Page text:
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Financial Crimes Enforcement Network
Issued: June 16, 2009
Subject: Guidance on the Scope of Permissible Information Sharing Covered by Section 314(b) Safe Harbor of the USA PATRIOT Act
The Financial Crimes Enforcement Network ("FinCEN") is issuing this interpretive guidance to clarify the application of the rule implementing section 314(b) (the "314(b) rule")1 of the USA PATRIOT Act (the "Act").2 Specifically, this guidance clarifies that a financial institution participating in the section 314(b) program may share information relating to transactions that the institution suspects may involve the proceeds of one or more specified unlawful activities ("SUAs") and such an institution will still remain within the protection of the section 314(b) safe harbor from liability.
Section 314(b) permits two or more financial institutions and any association of financial institutions to "share information with one another regarding individuals, entities, organizations, and countries suspected of possible terrorist or money laundering activities."3 Section 314(b) establishes a safe harbor from liability for a financial institution or an association of financial institutions that voluntarily chooses to share information with other financial institutions for the purpose of identifying and, where appropriate, reporting possible money laundering or terrorist activity.4 To avail itself of the section 314(b) safe harbor, a financial institution must comply with the requirements of the implementing regulation, including provision of notice to FinCEN, taking reasonable steps to verify that the other financial institution has submitted the requisite notice, and restrictions on the use and security of information shared.5
The SUAs listed in 18 U.S.C. § § 1956 and 1957 include an array of fraudulent and other criminal activities.6 Information related to the SUAs may be shared appropriately within the 314(b) safe harbor to the extent that the financial institution suspects that the transaction may involve the proceeds of one or more SUAs and the purpose of the permitted information sharing under the 314(b) rule is to identify and report activities that the financial institution "suspects may involve possible terrorist activity or money laundering."7 Therefore, to the extent that financial institutions share information related to possible money laundering activities, including those associated with the underlying SUAs, or related to possible terrorist activity, such information sharing remains within the protection of the rule's safe harbor, provided the aforementioned conditions are met.8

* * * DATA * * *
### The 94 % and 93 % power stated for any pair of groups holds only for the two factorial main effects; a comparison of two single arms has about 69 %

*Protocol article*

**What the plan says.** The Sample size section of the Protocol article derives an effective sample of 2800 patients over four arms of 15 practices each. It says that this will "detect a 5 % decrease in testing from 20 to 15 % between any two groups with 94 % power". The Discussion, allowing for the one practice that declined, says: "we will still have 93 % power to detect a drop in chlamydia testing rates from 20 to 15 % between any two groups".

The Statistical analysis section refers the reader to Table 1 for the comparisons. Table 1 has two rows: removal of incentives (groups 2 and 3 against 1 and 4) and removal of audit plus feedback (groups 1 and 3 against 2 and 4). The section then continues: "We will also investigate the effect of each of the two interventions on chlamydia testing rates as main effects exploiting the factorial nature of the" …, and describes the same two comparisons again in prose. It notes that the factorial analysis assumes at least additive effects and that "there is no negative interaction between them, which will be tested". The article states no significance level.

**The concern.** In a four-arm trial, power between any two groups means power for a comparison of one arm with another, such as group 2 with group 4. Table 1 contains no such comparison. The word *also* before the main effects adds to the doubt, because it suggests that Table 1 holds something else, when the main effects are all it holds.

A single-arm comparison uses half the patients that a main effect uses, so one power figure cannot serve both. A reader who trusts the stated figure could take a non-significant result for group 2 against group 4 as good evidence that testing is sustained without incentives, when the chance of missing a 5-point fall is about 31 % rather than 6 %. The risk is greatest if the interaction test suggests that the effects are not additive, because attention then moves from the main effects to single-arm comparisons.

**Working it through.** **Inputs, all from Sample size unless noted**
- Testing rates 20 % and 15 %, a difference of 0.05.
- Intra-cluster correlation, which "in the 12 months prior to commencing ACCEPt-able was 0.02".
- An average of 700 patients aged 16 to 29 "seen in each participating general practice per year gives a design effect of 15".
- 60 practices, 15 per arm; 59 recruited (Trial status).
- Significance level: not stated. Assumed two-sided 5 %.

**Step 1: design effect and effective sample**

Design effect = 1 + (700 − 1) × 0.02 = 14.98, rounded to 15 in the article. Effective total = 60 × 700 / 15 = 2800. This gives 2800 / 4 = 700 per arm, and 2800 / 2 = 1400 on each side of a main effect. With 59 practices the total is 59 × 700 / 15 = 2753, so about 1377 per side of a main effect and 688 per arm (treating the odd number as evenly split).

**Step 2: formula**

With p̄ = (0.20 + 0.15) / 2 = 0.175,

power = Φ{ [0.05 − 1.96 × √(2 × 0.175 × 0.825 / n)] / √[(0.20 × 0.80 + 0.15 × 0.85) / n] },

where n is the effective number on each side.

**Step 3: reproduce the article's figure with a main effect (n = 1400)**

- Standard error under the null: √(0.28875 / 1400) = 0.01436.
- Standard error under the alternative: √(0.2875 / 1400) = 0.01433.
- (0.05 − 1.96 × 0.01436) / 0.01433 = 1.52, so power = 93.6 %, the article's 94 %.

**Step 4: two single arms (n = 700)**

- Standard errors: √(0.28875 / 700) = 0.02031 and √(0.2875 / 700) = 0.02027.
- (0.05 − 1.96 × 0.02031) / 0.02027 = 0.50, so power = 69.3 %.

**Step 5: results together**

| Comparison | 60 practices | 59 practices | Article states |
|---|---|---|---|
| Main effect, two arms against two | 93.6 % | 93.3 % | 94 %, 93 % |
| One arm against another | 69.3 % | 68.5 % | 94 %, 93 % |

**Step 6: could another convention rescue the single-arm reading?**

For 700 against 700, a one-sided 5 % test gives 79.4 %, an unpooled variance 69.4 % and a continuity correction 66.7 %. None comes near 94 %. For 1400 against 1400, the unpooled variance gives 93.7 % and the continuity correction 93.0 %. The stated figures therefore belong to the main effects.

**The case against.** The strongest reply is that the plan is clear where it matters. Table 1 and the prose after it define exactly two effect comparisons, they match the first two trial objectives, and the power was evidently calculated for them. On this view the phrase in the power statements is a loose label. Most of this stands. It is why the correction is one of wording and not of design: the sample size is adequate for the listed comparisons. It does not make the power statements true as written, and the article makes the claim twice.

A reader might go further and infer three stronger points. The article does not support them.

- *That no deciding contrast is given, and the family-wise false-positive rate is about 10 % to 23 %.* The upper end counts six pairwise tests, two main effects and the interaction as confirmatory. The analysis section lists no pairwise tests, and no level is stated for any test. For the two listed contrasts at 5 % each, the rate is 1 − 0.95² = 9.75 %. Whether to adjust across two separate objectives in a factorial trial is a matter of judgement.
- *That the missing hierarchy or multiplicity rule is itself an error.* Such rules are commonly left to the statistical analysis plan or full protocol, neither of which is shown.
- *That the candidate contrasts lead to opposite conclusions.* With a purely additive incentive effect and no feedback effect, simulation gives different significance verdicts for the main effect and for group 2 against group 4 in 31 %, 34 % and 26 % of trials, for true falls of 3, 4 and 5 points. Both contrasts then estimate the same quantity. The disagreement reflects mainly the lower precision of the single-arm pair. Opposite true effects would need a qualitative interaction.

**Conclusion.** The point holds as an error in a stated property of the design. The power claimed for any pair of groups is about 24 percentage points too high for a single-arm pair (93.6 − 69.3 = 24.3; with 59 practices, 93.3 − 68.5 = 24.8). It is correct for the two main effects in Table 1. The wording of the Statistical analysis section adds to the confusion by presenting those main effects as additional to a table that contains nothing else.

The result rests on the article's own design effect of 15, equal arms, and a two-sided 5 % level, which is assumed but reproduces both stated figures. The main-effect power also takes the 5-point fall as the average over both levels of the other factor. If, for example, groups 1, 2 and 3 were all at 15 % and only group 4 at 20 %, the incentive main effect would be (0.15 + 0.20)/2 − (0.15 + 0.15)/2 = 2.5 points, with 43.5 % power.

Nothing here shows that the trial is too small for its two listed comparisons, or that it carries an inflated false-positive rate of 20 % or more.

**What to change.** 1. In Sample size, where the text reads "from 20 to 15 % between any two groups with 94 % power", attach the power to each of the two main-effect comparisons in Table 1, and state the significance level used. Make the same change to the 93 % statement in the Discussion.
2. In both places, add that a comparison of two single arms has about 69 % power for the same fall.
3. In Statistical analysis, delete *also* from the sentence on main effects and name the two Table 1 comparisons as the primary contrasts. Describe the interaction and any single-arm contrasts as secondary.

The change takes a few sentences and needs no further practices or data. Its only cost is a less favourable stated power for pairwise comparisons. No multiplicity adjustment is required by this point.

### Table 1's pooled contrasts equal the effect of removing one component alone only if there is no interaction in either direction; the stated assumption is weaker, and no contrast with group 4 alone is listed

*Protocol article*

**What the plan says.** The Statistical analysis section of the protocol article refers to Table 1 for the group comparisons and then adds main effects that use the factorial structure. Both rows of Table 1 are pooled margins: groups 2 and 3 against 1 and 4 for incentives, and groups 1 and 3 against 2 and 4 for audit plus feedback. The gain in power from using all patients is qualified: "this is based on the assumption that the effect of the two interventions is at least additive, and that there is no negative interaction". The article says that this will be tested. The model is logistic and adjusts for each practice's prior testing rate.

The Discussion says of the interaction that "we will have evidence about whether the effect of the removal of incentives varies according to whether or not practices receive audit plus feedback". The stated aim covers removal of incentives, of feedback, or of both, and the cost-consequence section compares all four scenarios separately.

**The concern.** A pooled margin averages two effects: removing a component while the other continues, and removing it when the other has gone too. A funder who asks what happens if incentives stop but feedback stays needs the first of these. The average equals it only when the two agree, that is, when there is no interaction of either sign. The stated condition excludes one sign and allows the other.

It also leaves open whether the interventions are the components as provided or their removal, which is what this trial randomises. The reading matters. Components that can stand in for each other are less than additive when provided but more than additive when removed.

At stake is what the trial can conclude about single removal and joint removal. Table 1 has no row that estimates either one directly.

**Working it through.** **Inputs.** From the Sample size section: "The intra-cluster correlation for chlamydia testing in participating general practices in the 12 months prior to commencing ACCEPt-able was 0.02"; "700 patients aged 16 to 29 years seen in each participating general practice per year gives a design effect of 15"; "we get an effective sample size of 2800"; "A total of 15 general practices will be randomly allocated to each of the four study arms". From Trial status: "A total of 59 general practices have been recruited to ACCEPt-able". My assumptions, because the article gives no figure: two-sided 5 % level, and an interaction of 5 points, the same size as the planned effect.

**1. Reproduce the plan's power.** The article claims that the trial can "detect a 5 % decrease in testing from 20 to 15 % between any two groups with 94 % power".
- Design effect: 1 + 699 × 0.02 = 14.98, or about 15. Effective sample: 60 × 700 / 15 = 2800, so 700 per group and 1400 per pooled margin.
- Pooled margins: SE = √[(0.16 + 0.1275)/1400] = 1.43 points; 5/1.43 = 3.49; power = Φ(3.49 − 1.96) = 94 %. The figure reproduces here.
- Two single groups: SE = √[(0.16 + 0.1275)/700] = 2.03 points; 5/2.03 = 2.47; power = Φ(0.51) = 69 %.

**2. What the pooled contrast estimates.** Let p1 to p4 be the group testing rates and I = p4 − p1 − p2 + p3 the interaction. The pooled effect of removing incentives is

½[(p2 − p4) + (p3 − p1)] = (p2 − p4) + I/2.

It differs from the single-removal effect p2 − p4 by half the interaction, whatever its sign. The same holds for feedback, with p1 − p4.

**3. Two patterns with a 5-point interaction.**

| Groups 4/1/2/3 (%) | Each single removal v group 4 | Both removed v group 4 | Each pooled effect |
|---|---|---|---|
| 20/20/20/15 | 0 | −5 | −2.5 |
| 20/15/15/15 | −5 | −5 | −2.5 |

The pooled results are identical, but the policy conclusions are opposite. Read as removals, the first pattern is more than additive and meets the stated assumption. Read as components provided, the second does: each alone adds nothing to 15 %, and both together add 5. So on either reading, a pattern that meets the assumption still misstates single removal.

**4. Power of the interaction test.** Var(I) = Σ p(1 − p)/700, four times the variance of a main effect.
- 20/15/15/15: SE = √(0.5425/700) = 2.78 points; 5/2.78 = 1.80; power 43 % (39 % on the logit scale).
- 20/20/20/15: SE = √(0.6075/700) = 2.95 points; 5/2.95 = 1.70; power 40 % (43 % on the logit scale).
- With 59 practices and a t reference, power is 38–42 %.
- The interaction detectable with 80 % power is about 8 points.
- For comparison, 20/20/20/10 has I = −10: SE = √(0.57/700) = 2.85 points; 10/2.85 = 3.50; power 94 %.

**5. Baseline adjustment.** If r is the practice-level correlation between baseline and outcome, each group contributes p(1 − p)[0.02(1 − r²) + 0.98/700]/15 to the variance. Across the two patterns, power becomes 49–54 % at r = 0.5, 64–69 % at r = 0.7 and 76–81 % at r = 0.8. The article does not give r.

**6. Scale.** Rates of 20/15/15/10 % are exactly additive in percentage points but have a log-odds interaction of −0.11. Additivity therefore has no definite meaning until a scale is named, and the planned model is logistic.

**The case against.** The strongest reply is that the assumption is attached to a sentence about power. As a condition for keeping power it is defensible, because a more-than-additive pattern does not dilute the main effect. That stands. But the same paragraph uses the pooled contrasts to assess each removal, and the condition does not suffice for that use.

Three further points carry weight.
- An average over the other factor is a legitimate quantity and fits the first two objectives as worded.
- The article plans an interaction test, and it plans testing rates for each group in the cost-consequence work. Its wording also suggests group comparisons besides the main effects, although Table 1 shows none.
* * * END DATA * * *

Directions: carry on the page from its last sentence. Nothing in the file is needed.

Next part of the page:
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1 31 CFR § 103.110.
2 Uniting and Strengthening America by Providing Appropriate Tools Required to Intercept and Obstruct Terrorism (USA PATRIOT) Act of 2001 ("USA PATRIOT Act") Pub. L. No. 107-56, 115 Stat. 272 (2001).
3 Pub. L. No. 107-56, § 314(b). Consistent with the broad intent underlying section 314(b) of the Act, the 314(b) rule defines "money laundering" by reference to sections 1956 and 1957, Title 18, United States Code, which in turn include the conducting of a transaction involving the proceeds of a specified unlawful activity.
4 31 CFR § 103.110(b)(5).
5 31 CFR § 103.110(b)(2)-(b)(4).
6 FinCEN has been asked, for example, about the applicability of information sharing under the 314(b) rule in the mortgage fraud context. 18 U.S.C. § 1956 includes SUAs relating to fraudulent Federal credit institution entries, Federal Deposit Insurance transactions, bank entries, and loan or credit applications. See e.g., 18 U.S.C. § 1956(c)(7)(D).
7 31 CFR § 103.110(b)(1) (emphasis added).
8 Although the section 314(b) safe harbor covers a broad range of information sharing, it must be read as being consistent with the confidentiality provision set forth at 31 U.S.C. § 5318(g), which prohibits financial institutions from disclosing a suspicious activity report to the subject of the report. FinCEN has construed this language broadly to prohibit a financial institution from disclosing a SAR to any person other than FinCEN, the Securities Exchange Commission, or another appropriate law enforcement or regulatory agency, or for purposes consistent with Title II of the BSA as determined in regulation or guidance. Accordingly, a financial institution, when sharing information relating to possible money laundering or terrorist activity, may not disclose a suspicious activity report or reveal its existence but may share the information underlying a suspicious activity report.